In between the vertebrae of the spine are cushions called discs. Theses discs contain an inner core, called the nucleus pulposus, and an outer wall, called the annulus fibrosis. If the annulus degenerates or tears, the nucleus can seep into the annulus and cause the disc to bulge and protrude. This bulging disc may press against nerves and cause pain. When the inner core pushes through the annulus fibrosis, it's called a herniated disc. The tear in the annulus fibrosis created by this bulging of the inner core causes back pain. That pain may spread to a different area of the body if the now protruding disc is putting pressure on a spinal nerve.
The main symptom of a herniated disc is sharp and acute pain, often described as a "deep pain," which increases in severity as it moves down the affected leg. Pain onset may occur suddenly, or be preceded by a snapping or tearing sensation in the spine. This sensation may be attributed to the annulus fibrosis suddenly tearing.
There is often a limited range of motion present in patients with herniated discs, and patients will often lean to one side when bending over. Walking will often be painful, with patients attempting to alter their gait by straightening the affected leg to avoid putting too much weight on it.
Magnetic Resonance Imaging (MRI) is often used to diagnose a herniated disc. CT scans are also helpful for providing better images of the source of pressure if a nerve root is being pressed upon by the herniated disc.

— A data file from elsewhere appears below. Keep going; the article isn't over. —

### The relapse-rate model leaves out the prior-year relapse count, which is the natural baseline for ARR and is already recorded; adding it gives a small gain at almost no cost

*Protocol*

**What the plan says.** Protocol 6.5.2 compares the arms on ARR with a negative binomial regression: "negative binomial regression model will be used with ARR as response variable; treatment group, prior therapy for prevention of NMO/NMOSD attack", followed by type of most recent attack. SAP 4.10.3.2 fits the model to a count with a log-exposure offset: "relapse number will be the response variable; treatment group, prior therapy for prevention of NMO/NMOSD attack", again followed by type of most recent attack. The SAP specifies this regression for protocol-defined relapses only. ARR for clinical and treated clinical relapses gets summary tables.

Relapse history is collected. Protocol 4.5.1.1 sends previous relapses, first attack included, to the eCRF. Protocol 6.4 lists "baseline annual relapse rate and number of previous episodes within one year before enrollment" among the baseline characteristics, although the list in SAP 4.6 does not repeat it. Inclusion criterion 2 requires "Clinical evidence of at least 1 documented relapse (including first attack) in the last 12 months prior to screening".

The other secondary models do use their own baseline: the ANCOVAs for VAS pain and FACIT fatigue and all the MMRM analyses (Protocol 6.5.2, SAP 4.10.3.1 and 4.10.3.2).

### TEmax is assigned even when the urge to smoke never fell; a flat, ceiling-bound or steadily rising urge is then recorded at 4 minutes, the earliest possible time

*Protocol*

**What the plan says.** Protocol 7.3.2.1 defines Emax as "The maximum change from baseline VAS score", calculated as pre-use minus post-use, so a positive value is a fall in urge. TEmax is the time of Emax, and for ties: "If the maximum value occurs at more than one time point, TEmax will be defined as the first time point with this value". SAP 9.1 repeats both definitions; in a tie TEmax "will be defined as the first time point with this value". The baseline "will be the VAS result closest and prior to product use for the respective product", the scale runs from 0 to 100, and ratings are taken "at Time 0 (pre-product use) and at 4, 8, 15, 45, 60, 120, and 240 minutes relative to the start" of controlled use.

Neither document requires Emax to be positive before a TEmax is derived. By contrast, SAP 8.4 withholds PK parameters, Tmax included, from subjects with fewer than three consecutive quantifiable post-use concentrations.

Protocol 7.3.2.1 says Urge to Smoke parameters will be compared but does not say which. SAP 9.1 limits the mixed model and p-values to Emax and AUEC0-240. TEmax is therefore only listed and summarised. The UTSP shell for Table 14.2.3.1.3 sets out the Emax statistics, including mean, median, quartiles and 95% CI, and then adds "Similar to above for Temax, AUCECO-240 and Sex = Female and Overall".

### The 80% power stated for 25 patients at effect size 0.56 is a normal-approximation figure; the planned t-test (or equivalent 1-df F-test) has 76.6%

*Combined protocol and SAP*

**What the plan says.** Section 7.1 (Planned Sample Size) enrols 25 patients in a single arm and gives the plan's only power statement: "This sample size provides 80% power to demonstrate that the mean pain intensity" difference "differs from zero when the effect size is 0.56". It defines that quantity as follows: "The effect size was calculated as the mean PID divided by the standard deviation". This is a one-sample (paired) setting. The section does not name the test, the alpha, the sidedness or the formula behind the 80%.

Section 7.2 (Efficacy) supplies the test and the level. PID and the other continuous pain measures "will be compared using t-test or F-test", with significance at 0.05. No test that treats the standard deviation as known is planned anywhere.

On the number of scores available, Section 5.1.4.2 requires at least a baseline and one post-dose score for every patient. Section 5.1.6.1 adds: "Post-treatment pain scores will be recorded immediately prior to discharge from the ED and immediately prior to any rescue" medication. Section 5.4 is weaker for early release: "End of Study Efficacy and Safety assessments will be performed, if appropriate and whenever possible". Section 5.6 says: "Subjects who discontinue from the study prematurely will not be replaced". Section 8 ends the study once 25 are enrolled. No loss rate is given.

Rest, medication and physical therapy are usually successful when treating a herniated disc. Medications like anti-inflammatory drugs, analgesics and muscle relaxants may be prescribed to help with pressure and pain.
Surgery is not often needed for a herniated disc, but if a patient doesn't respond to rest, physical therapy and medications over a long period of time, surgery may be recommended.
Failure to take preventive measures for any spinal condition may result in a further aggravated condition. Surgical measures for advanced cases may give relief from extremity pain. The risks involved with surgery are common - infection, blood loss, damage to nerves and spine - and some specific to your treatment. This material is intended to give the patient an overview of surgical procedures and treatments and is not intended to replace the advice and guidance of a physician. Always consult with your doctor about the particular risks and benefits of your treatment.